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King's Singers coming to S.L. Tuesday

One of the world's greatest vocal ensembles, the King's Singers, returns to Abravanel Hall on Tuesday, Feb. 3, at 8 p.m. The Utah Symphony will accompany the group in a concert devoted in large part to popular musical fare. But whether the King's Singers perform pop or Palestrina, one thing is certain: the audience will be treated to an evening of finely crafted music-making that is sheer pleasure to hear.

According to Paul Phoenix, the newest member of the group, the King's Singers are a hit with audiences because "we're very accommodating and give people what they want. We also make program changes to fit the individual tastes in the different cities we perform in."Another important part of the success of the six-member King's Singers is the group's sound and look. Even though there are no original members left in the group, the sound hasn't altered much in the ensemble's 30-year existence, although Phoenix is quick to point out that, yes "the overall effect remains the same, but the sound changes with each new member.

There is a combination of factors that propel the King's Singers. It's not just vocal considerations - although that's extremely important, of course - but also the look: if you, as a potential new member, fit in in the overall look of the group, that too is important."

Another key to the King's Singers' success is their versatility. They made a name for themselves early on by singing everything from early music to pop to orchestral transcriptions. And every type of music they sing sounds as if that's the only music they have ever performed. They make Renaissance music come alive and sound vibrant. They make pop music exciting, and their vocalizations of a Rossini overture are pure joy.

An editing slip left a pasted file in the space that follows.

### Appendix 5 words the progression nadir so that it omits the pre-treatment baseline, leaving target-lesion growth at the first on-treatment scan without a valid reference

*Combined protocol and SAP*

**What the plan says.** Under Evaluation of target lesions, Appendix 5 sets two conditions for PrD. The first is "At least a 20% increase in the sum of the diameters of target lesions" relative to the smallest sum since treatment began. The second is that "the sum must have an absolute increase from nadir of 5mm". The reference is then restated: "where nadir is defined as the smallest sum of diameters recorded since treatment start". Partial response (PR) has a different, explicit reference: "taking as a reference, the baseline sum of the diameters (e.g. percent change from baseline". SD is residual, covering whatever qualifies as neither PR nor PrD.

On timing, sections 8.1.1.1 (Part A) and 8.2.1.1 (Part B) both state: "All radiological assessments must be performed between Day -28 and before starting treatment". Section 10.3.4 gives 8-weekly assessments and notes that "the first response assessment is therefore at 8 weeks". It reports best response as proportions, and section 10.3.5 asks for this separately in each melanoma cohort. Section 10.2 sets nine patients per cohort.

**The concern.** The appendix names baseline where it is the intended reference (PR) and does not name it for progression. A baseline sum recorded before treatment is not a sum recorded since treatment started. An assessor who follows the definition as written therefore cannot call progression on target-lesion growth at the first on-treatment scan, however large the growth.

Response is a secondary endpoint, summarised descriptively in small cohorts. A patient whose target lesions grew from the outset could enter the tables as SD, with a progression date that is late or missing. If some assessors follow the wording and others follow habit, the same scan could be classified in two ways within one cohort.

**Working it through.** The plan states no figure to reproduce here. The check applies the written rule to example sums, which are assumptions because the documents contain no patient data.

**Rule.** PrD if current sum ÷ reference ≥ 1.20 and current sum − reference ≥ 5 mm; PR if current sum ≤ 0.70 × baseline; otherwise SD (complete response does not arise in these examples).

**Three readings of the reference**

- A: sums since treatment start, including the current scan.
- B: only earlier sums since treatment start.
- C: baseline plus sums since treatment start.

Phoenix, who joined the group in September 1997, enjoys singing non-classical pieces, "I get more pleasure out of singing pop. But we as a group have no preferences" as to what type of music the group performs. "We play to our strengths," he adds, "and being able to work together as a group - that makes everything work."

Phoenix was a free-lance tenor for six years before joining the King's Singers. "I did a lot of pop music and teaching, anything that was available," he explains. He also sang in the Monteverdi Choir in the United Kingdom.

"I never entertained the idea about becoming a King's Singer," he adds. "I never thought I'd be a member. But about a year ago I found out about an opening that was coming up, and I contacted Nigel Short, a member of the group, and was sent sheets and sheets of music for the audition."

"Of the 24 who applied," Phoenix goes on to explain, "16 auditioned for the job, including me, and I got the job after my second audition."

And since becoming a member, "I've never worked so hard before. I had a huge amount of repertoire to learn. It can be a daunting task, but the reward comes when you're doing the concert."

The King's Singers maintain a busy performance schedule, averaging 110 concerts a year. They just recently returned from a five-day tour of Italy, and besides the current U.S. tour that brings them here to Utah, the next few months include concert tours of Hungary and France, and then Austria and Germany, where they will also be engaged in some recording sessions.

"Last year before Christmas, we toured Japan and South Korea," Phoenix adds, "and the South Koreans are probably our biggest fans. We're treated like pop stars and we sell more CDs there than anywhere else." The reason for that, according to Phoenix, is "that we're not afraid to sing in Korean. There's a song from our new album called "Magic Castle" that I sang in Korean, and the audiences just loved it."

"It goes back to what I said earlier," Phoenix concludes, "you have to make yourself as versatile as possible and give the people what they want. And you have to love what you're doing; in that way your audience doesn't leave wondering why you bothered to show up for the concert."

Tickets for the concert are available at the Abravanel Hall box office, 123 W. South Temple, or by calling 801-533-NOTE.